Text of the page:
Fresh Osteochondral Allograft Versus Autograft: Twelve-Month Results in Isolated Canine Knee Defects

    loading  Checking for direct PDF access through Ovid

Abstract

Background:

Osteochondral autografts and allografts have been widely used in the treatment of isolated grade 4 articular cartilage lesions of the knee. However, there is a paucity of literature regarding the basic science investigating the direct comparison between fresh osteochondral allografts to autografts.

Hypothesis:

At 12 months, fresh osteochondral allografts are equal to autografts with respect to function, bony incorporation into host bone, and chondrocyte viability.

Study Design:

Controlled laboratory study.

Methods:

Eight adult mongrel dogs underwent bilateral hindlimb osteochondral graft implantation in the knee after creation of an acute Outerbridge grade 4 cartilage defect. One hindlimb of each dog knee received an autograft, and the contralateral knee received an allograft. All dogs were sacrificed at 12 months. Graft analysis included gross examination, radiographs, magnetic resonance imaging (MRI), biomechanical testing, and histology.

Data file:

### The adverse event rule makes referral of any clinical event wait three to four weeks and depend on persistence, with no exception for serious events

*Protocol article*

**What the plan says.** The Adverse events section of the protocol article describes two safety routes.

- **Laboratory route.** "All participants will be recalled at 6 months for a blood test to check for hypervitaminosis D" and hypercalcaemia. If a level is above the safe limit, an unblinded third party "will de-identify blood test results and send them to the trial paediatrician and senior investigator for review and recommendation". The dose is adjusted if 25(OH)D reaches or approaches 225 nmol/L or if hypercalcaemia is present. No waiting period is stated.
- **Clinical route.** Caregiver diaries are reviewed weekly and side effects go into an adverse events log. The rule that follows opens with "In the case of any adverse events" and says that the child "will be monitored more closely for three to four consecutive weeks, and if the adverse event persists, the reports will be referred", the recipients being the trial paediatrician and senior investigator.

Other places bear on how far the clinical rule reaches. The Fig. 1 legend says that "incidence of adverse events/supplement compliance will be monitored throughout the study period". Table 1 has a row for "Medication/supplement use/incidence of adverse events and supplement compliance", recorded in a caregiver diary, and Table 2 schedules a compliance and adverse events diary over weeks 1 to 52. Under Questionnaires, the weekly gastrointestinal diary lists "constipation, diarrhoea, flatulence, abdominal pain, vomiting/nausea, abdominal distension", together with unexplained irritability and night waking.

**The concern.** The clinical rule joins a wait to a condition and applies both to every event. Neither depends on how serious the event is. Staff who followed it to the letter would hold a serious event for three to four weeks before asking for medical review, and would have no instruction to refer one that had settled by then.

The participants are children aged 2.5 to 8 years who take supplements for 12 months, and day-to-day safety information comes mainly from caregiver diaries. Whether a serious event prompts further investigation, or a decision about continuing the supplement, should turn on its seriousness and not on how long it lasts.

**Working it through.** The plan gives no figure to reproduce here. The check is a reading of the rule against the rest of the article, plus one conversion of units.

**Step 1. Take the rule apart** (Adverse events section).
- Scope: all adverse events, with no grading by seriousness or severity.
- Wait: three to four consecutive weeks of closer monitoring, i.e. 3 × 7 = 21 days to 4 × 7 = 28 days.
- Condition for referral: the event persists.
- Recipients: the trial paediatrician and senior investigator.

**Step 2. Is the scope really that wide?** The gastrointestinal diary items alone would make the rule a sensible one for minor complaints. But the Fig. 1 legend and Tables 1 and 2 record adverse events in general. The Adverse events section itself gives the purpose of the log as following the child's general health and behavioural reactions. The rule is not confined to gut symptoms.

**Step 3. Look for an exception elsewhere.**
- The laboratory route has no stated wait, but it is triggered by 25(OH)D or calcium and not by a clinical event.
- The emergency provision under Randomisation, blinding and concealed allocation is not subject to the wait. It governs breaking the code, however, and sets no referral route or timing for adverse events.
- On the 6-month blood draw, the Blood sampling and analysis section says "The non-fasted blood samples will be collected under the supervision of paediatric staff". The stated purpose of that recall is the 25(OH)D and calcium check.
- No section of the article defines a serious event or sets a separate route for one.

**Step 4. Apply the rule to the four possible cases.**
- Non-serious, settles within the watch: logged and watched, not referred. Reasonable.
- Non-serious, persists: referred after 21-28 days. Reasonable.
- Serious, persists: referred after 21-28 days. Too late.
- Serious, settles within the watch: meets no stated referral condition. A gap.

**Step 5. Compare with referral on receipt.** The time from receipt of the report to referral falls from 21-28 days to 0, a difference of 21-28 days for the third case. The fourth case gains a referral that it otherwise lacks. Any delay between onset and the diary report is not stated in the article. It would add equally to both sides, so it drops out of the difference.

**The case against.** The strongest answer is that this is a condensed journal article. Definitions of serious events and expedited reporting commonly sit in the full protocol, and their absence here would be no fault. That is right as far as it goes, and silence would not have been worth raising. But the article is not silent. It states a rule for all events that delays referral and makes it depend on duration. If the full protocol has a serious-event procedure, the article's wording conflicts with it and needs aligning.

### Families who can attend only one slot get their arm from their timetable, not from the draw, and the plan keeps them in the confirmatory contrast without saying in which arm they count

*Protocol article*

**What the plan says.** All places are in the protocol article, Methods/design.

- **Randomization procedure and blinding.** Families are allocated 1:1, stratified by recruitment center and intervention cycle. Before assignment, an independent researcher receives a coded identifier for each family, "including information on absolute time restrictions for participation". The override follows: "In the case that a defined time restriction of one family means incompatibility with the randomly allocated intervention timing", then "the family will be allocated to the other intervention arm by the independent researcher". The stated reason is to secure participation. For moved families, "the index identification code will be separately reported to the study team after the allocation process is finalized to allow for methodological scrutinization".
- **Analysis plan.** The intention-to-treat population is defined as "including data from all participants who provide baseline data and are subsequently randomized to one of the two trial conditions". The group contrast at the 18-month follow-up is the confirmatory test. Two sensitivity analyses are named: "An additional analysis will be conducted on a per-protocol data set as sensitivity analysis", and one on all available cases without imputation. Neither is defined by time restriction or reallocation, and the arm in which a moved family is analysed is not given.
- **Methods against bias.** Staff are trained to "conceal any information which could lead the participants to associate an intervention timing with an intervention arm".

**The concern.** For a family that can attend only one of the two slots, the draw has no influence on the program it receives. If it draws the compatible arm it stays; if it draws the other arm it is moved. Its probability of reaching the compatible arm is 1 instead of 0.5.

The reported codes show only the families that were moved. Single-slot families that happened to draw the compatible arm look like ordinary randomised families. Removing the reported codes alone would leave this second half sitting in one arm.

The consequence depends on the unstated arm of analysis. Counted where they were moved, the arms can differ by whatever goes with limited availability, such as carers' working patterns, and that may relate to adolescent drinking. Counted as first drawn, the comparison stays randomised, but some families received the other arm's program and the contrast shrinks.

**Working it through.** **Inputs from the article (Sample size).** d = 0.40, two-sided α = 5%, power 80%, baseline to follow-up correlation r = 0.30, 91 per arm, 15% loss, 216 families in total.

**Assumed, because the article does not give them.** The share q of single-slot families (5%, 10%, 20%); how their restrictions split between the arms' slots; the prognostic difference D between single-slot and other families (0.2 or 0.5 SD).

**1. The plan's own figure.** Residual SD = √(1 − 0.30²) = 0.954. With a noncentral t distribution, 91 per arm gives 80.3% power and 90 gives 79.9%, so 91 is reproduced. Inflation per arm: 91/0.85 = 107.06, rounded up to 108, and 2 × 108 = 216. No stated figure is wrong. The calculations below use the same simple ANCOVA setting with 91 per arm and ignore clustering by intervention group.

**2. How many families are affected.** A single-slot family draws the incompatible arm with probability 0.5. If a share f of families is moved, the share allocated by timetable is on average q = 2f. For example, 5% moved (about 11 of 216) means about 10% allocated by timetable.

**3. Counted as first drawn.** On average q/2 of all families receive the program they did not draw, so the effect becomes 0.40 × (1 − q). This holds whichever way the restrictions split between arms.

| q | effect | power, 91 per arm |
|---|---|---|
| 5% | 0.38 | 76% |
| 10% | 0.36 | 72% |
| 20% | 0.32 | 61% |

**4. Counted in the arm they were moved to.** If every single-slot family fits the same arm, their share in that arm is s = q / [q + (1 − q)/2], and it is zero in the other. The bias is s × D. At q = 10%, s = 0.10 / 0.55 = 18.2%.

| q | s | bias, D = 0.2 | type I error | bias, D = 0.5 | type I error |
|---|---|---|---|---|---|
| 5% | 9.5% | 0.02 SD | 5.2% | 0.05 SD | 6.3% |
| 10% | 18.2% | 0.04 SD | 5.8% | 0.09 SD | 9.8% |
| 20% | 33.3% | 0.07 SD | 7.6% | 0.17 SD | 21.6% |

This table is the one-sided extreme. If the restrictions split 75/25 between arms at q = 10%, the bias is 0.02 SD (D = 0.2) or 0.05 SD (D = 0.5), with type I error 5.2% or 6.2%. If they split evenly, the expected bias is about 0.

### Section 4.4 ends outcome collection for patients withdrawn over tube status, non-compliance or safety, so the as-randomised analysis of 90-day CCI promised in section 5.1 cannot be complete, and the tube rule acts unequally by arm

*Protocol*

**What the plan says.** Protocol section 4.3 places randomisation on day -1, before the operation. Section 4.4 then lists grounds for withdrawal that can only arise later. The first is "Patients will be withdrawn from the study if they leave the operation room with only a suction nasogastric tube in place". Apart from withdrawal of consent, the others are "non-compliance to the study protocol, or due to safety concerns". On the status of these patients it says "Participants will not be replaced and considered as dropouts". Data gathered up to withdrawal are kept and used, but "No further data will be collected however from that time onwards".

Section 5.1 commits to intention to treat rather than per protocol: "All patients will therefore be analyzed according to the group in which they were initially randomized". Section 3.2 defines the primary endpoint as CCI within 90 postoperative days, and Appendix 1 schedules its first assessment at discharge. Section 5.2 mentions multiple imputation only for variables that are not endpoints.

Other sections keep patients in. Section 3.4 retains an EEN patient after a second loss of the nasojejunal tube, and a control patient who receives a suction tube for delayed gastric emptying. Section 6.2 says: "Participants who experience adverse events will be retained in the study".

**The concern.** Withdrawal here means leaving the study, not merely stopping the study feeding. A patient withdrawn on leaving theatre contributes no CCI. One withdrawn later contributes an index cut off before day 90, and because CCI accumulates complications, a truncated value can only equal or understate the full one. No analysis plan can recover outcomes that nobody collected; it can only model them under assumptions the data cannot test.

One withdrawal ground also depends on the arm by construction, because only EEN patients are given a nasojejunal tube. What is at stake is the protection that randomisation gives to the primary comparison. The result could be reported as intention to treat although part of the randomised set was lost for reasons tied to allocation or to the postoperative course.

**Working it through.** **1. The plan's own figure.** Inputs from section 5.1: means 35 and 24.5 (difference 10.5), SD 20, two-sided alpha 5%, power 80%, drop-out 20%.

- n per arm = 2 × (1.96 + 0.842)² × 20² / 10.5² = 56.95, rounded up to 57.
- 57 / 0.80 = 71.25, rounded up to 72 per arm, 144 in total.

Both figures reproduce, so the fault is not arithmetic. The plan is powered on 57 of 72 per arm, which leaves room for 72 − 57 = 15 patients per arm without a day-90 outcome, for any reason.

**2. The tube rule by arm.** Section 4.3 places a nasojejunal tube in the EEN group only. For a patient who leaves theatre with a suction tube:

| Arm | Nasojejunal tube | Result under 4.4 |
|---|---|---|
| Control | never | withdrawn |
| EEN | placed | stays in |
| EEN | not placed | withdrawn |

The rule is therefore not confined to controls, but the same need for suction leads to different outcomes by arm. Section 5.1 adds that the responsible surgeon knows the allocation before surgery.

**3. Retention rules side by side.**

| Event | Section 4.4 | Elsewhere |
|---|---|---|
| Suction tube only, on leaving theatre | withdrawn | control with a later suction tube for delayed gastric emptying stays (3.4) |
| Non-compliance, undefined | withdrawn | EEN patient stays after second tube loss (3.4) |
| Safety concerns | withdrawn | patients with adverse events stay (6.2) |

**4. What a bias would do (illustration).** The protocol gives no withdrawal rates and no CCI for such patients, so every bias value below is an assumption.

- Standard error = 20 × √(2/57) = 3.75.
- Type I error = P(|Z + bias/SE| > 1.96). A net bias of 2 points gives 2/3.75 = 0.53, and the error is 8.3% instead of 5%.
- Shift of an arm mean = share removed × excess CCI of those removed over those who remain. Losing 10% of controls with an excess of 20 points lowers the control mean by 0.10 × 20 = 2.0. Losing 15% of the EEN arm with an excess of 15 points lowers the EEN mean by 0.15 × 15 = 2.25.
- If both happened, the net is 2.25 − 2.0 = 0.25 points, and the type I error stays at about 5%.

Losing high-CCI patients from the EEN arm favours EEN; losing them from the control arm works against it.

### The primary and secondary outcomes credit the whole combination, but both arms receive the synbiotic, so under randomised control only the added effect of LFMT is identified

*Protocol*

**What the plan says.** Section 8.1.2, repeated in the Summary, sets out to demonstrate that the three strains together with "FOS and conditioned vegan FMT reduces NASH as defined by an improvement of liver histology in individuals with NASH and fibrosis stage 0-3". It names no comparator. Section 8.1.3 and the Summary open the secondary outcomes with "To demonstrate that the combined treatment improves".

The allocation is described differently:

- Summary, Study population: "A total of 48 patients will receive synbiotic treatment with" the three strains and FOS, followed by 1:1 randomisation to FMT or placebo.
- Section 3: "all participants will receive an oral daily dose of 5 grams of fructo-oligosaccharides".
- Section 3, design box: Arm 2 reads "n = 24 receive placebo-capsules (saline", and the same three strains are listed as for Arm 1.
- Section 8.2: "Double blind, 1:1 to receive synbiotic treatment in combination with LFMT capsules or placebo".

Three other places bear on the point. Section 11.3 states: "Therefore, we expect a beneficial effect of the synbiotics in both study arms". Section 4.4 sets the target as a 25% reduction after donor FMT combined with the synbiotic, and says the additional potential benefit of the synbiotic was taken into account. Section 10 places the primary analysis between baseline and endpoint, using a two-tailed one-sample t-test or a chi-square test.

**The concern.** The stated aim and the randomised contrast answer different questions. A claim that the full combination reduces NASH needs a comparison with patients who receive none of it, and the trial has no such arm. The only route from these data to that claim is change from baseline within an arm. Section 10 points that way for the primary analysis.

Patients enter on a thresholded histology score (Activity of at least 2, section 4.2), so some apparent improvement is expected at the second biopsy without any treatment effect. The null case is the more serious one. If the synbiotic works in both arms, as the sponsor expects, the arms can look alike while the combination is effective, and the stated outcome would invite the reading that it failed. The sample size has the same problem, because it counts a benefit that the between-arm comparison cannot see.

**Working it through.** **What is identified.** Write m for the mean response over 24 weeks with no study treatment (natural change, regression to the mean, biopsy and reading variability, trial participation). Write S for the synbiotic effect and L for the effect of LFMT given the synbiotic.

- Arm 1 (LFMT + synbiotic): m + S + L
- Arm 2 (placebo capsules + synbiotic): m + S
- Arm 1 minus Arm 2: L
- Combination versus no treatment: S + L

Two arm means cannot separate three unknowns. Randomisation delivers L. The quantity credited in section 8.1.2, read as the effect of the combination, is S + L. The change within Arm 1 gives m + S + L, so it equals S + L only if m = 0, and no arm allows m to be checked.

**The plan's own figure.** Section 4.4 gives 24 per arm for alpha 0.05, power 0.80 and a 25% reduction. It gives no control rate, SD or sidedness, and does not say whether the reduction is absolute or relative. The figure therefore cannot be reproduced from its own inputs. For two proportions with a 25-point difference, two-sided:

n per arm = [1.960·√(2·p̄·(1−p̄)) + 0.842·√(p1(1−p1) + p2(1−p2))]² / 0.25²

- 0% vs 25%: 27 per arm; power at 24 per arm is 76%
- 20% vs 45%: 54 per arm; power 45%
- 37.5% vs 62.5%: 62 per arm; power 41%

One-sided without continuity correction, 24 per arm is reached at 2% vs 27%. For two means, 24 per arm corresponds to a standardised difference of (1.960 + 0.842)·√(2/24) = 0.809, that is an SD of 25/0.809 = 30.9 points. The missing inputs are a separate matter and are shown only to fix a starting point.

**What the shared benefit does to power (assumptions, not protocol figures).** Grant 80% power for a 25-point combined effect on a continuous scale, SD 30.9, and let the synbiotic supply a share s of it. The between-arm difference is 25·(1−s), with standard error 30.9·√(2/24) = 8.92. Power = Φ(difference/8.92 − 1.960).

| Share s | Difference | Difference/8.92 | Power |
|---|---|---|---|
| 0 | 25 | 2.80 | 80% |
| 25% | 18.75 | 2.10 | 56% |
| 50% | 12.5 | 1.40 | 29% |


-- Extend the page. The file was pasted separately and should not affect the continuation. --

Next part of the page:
Results:

MRI demonstrated excellent bony incorporation of both autografts and allografts, except for 1 allograft that revealed partial incorporation. Histologic examination of cartilage showed intact hyaline appearance for both autografts and allografts, with fibrocartilage at the host-graft interface of both. Biomechanical testing demonstrated no significant difference between allografts and autografts (P = .76). Furthermore, no significant difference was observed between allografts and the native cartilage with biomechanical testing (P = .84).

Conclusion:

After 12 months from time of implantation, fresh osteochondral allograft tissue and autograft tissue in this study were not statistically different with respect to biomechanical properties, gross morphology, bony incorporation, or overall histologic characteristics. When compared with the previously reported 6-month incorporation rates, there was improved allograft and autograft incorporation at 12 months.

Clinical Relevance:

With no significant differences in gross examination, radiographs, MRI, biomechanical testing, or histology in the canine model, the use of allograft tissue to treat osteochondral defects may eliminate the morbidity associated with autograft harvest.

Related Topics

    loading  Loading Related Articles